Oh, and Bowyer only managed one top-10 result at a restrictor plate track last year. Martin, one. Truex, none. Boss man Waltrip eked out a ninth (although, in his defense the guy came two turns from a possible upset win at Talladega).

This criticism isn’t to call Clint Bowyer a subpar restrictor plate racer. It’s his team, given its history. Earnhardt Jr.‘s dominance early on was due in part to Dale Earnhardt, Inc.’s fantastic track record; it was no easy task to make Michael Waltrip a legitimate contender in his later years.

But that’s just it: the team is just as important. And right now, Kevin Harvick resides at Richard Childress Racing, which simply has the superspeedways figured out. Again, lest we forget, it’s where Bowyer became a force to be reckoned with. Even Jeff Burton went four-for-four on top-10 finishes at plate races last year with RCR; he was 2-for-32 everywhere else.

“Hey!” you say. Harvick’s not staying with Childress. He’s going to Stewart-Haas Racing at season’s end. Calling Kevin Harvick the current master is premature.

But, take a look at the top of the practice and qualifying charts this past week. I’ll wait. OK, if you don’t want to peek here’s the story: Danica on the pole. Three SHR cars in the top 5. They’re looking good.

In 2014, Harvick moves to one of the few organizations that tend to have something for Childress at these tracks. I even believe that if Kevin Harvick is not your 2013 Daytona 500 champion, Tony Stewart will be.

Oh, that reminds me: Harvick will win the 2013 Daytona 500. You saw what I saw Saturday night: a fast car and some ace driving. Assuming the No. 29 car doesn’t get caught in the shuffle toward race’s end, he’ll be coming on those last few laps, eventually pulling ahead of whomever was leading at the time (I’ll go with Greg Biffle) and holding them off for the win.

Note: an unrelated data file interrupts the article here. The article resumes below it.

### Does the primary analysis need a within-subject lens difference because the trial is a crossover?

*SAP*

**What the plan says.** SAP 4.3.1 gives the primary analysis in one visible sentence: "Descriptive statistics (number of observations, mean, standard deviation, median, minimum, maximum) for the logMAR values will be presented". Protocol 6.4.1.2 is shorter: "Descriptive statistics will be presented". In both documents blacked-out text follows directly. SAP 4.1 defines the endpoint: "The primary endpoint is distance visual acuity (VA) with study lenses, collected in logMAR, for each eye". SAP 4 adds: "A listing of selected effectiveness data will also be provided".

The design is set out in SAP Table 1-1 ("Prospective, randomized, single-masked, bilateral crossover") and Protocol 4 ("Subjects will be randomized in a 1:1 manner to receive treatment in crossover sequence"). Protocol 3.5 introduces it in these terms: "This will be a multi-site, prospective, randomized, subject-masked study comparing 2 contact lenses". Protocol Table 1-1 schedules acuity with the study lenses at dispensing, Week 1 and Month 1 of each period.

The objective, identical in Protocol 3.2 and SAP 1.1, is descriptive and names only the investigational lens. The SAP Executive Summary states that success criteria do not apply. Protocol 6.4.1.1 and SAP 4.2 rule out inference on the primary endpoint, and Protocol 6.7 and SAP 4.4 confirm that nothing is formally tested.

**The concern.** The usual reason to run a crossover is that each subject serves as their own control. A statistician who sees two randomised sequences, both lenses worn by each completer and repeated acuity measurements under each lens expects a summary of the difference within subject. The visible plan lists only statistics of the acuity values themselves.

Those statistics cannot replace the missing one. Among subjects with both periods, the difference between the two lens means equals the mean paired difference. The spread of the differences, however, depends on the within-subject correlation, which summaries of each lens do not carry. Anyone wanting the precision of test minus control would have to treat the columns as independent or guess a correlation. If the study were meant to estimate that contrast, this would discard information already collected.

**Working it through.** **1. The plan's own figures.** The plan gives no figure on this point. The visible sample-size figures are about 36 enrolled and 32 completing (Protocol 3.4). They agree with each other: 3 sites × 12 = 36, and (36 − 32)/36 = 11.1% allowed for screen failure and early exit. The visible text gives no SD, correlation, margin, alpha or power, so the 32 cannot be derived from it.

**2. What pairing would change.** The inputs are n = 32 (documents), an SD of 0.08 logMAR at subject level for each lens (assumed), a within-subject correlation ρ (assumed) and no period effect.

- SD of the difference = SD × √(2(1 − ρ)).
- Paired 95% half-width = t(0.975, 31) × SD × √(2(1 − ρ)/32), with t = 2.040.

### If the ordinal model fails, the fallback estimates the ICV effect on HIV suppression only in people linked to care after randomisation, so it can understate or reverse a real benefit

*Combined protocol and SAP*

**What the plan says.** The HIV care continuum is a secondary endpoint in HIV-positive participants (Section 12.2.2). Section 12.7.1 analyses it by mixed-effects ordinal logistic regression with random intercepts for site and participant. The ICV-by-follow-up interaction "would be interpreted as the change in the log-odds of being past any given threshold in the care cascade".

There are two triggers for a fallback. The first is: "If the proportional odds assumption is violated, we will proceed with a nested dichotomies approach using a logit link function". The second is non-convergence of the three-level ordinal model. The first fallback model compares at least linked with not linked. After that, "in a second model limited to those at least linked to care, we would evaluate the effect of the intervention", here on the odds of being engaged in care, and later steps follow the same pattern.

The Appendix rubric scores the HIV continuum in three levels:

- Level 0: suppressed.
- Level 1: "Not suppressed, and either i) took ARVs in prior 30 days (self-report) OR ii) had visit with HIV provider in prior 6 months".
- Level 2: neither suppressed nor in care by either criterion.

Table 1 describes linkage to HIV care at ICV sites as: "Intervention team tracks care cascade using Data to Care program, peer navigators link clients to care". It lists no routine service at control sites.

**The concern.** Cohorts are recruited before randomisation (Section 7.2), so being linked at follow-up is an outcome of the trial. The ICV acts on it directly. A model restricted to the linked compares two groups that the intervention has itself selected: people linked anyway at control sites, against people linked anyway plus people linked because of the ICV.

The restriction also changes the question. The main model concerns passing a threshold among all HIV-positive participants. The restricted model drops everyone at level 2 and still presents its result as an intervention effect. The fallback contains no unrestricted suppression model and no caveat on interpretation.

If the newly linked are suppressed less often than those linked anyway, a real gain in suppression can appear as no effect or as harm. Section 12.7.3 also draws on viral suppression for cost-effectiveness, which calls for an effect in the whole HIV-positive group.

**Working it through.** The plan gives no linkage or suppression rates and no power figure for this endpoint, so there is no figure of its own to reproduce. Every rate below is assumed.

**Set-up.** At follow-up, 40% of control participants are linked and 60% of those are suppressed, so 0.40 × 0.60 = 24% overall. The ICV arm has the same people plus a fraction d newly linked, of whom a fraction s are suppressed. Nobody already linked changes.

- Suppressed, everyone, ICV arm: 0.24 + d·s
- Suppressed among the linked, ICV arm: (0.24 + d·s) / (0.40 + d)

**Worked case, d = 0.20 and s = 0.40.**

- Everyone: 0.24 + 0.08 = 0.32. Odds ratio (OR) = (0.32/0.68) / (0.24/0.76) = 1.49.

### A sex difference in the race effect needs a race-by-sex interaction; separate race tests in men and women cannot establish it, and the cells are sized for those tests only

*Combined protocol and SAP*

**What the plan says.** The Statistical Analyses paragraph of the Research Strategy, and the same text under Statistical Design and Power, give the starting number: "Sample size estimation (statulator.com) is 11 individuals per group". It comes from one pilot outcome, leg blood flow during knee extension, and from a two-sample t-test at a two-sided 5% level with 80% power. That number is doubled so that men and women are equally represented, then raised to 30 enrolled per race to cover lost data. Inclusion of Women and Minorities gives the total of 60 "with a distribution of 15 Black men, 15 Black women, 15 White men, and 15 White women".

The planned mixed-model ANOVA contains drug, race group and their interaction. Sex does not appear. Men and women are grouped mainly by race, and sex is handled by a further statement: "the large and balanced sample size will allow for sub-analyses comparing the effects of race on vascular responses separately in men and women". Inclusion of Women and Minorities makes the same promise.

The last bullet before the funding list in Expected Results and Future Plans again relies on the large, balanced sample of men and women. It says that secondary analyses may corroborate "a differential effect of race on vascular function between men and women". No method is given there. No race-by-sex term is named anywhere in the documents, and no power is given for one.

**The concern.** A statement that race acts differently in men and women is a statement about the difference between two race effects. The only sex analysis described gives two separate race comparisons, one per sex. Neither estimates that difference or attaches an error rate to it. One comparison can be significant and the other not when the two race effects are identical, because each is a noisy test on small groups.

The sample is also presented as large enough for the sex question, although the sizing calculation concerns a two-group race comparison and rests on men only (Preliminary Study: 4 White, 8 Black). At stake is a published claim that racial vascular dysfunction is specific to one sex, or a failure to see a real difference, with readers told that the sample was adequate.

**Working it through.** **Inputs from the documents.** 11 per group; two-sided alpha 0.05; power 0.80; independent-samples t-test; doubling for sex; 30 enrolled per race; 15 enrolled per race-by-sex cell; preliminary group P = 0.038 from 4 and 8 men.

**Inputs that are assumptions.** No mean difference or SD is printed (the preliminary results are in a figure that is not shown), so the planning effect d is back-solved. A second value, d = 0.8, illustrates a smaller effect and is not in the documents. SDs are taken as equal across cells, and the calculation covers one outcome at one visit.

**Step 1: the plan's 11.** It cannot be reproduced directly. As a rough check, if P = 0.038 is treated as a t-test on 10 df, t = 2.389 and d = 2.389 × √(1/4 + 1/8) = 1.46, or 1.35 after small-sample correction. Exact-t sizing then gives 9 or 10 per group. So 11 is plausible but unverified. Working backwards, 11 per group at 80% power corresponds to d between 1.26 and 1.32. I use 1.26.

And unless something drastic happens with either the Childress or Stewart programs in the next few years, get used to his name being the first to pop into your head when the conversation turns to restrictor plate racing. Not Junior. Not Bowyer. Not even Danica.

Harvick.

Who’s NASCAR’s Current Plate Ace?
Since 2008
Driver Average Finish Wins
Clint Bowyer 14.05 2
Dale Earnhardt, Jr. 15.5 0
Jeff Burton 15.8 0
Kevin Harvick 16.0 2
Matt Kenseth 16.05 3
Tony Stewart 16.67 3

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ed busby
02/19/2013 10:36 PM
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I am a fan of and love Danica but I have a feeling some other driver
will bump her out of the race Sun. They will not allow her to finish in the top ten.They did it last year and I fear they will do it again this year.

Steve K
02/21/2013 12:23 AM
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Drivers in the Daytona 500 have better things to worry about then where Danica finishes. No one will be intentionally wrecking anyone in this race.

As for the interesting debate in the article, Harvick and Bowyer are the top two plate drivers in my opinion. Bowyer leaving RCR doesn’t change anything.

The question I have is how will the new car change plate racing and who will this benefit? It will a couple years to figure it out, but hopefully we aren’t wishing for the two by two days when it all plays out.